National Museum of Iran, located in Tehran, aging more than 70 years, and containing 300,000 museum objects in an area more than 20,000 square meters.
Is not only the largest museum of History and Archaeology of the country, but ranks as one of the few most prestigious museums of the world in regard to grand volume, diversity and quality of its huge monuments.
It is the combination of two buildings which include the Museum of Ancient Iran (“Muze-ye Iran-e Bastan”, a brick revival building inaugurated in 1937), and the white travertine Museum of the Islamic Era (“Muze-ye Dowran-e Eslami”, inaugurated in 1972). It preserves ancient Persian antiquities including pottery vessels, metal objects, books, coins etc.
Building number one which is dedicated to the pre-Islamic collection consists of three halls. The three halls contain artifacts from lower, middle, and upper Paleolithic, as well as Neolithic, chalcolithic, early and late Bronze Ages, Iron Ages I-III, through the Median, Achaemenid, Seleucid, Parthian, and Sassanid ages.
The oldest artifacts, in the museum are from Kashafrud and Ganj Par sites that date back to Lower Paleolithic. Mousterian Stone tools made by Neanderthal man also are shown in the first hall. There are also 9000 year old human and animal figurines from Teppe Sarab in Kermanshah Province among the many other ancient artifacts. Some of the museum’s permanent collections are routinely loaned to other notable museums such as the British Museum in London.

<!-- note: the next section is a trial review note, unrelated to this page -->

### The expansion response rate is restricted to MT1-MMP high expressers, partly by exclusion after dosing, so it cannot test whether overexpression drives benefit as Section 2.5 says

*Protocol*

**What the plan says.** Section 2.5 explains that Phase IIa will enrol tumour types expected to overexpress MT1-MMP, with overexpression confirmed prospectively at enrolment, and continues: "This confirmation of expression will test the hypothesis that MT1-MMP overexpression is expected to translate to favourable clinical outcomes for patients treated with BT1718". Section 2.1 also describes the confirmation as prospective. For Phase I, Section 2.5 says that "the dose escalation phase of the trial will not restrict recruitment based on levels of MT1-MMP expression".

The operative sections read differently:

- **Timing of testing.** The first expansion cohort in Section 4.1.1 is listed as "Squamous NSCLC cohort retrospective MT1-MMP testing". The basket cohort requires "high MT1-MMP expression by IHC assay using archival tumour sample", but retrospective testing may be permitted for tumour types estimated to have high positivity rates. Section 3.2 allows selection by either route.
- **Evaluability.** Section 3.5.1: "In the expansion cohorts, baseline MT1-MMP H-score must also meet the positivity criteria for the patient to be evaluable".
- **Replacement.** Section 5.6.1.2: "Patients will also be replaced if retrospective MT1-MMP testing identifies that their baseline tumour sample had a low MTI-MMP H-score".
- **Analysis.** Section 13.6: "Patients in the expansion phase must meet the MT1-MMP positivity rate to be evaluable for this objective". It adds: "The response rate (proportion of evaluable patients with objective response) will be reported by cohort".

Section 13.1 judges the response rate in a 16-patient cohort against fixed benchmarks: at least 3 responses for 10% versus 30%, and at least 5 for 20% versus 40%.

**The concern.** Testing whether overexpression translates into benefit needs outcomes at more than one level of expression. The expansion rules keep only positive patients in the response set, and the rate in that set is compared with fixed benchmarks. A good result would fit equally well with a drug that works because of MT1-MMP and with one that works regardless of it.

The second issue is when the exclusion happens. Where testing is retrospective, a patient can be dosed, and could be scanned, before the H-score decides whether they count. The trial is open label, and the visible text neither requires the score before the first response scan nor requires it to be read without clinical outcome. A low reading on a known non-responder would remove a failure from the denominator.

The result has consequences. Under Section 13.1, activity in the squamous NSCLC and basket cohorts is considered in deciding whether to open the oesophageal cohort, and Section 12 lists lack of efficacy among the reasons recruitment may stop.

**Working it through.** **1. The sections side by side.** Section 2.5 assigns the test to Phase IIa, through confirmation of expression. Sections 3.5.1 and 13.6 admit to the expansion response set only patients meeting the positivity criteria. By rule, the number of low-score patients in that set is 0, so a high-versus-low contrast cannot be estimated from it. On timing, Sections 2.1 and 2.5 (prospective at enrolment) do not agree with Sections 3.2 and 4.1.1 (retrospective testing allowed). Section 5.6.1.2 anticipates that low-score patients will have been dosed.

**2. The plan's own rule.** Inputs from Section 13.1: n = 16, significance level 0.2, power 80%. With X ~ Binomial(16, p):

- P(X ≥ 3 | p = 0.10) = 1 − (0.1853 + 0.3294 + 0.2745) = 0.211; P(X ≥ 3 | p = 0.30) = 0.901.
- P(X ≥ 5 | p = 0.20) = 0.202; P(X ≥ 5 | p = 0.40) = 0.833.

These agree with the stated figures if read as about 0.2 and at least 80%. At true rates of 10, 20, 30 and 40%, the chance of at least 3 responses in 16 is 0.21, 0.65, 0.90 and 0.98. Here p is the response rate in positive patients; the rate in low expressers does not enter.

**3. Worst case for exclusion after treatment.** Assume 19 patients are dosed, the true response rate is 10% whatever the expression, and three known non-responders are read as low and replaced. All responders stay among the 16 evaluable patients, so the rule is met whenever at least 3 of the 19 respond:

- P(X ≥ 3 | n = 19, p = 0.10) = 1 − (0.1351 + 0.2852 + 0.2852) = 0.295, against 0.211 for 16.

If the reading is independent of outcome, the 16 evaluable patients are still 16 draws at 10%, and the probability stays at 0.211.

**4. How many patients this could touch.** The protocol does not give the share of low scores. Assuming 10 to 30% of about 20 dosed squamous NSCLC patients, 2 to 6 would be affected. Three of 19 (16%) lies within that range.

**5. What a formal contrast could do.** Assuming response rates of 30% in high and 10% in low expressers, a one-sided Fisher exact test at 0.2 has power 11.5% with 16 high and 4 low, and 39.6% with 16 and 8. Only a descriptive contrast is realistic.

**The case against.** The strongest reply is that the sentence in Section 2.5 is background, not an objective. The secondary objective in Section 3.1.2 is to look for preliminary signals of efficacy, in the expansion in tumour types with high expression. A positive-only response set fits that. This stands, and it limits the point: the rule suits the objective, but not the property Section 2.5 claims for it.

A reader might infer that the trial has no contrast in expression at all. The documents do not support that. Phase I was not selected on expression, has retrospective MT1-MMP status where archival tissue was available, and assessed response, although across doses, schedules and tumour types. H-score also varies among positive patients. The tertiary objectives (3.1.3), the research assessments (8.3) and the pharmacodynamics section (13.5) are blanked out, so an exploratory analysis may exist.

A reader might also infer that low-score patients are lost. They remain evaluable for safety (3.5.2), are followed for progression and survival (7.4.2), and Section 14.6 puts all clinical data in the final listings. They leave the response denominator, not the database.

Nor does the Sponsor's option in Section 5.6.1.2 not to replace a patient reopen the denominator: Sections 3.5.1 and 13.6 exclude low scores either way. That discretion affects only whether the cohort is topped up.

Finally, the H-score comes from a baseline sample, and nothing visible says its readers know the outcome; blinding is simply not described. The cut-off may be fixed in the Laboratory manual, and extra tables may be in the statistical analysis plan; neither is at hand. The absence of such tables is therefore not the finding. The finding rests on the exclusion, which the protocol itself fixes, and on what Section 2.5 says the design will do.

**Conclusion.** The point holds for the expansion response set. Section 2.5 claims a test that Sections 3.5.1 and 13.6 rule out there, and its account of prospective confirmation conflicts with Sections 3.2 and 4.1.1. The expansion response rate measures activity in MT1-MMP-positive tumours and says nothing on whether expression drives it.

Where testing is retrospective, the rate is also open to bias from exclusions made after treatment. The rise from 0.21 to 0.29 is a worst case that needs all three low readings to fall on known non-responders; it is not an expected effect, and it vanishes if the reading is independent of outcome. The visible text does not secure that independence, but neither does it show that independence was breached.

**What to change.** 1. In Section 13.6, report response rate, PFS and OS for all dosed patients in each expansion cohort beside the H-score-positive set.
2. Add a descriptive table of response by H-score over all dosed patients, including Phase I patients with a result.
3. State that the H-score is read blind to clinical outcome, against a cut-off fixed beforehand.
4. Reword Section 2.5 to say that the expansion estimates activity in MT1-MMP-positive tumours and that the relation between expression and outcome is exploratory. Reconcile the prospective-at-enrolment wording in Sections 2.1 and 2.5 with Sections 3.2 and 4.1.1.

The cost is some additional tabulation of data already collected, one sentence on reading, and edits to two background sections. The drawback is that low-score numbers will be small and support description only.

One of the important objects in the museum is one of the Salt Men, discovered in 1993 in the Chehrabad salt mines, located on the southern part of the Hamzehlu village, on the west side of the city of Zanjan, in the Zanjan Province in Iran.
These six men, dated to the Parthian (247 BCE–224 CE), Sassanid (224–651 CE) eras, and the remainder to the Achaemenid Dynasty (550–330 BCE), accidentally killed by the collapse of galleries they were working in. The head and left foot of Salt Man 1 are on display at the National Museum of Iran in Tehran. The head was very well preserved, to the extent that his pierced ear was still holding the gold earring. The hair, beard, and the moustaches were reddish in color, and his impressive leather boot still contained parts of his leg and foot.
The second building, the Museum of the Islamic Era, too started its work in 1937, includes more than 9000 artifacts. A great number of artifacts preserved here were unearthed in archeological excavations. Some were donated, discovered accidently, or confiscated by law enforcing authorities and trusted with this or other museum departments. Including among collections preserved here are:
Bazargan Collection (17 artifacts from Loristan and 48 from Historic Periods)
Mohsen Forughi Collection (101 artifacts from Loristan and 105 from Historic Periods)
Stalkh Jan Collection (25 artifacts from Historic Period)
The ground floor of the newer building is dedicated to contemporary exhibitions of the museum’s collections, with mainly archaeology themes. The temporary exhibition galleries feature two or three exhibitions each year. These temporary exhibitions usually run for one to two months.
Source: Oruj Travel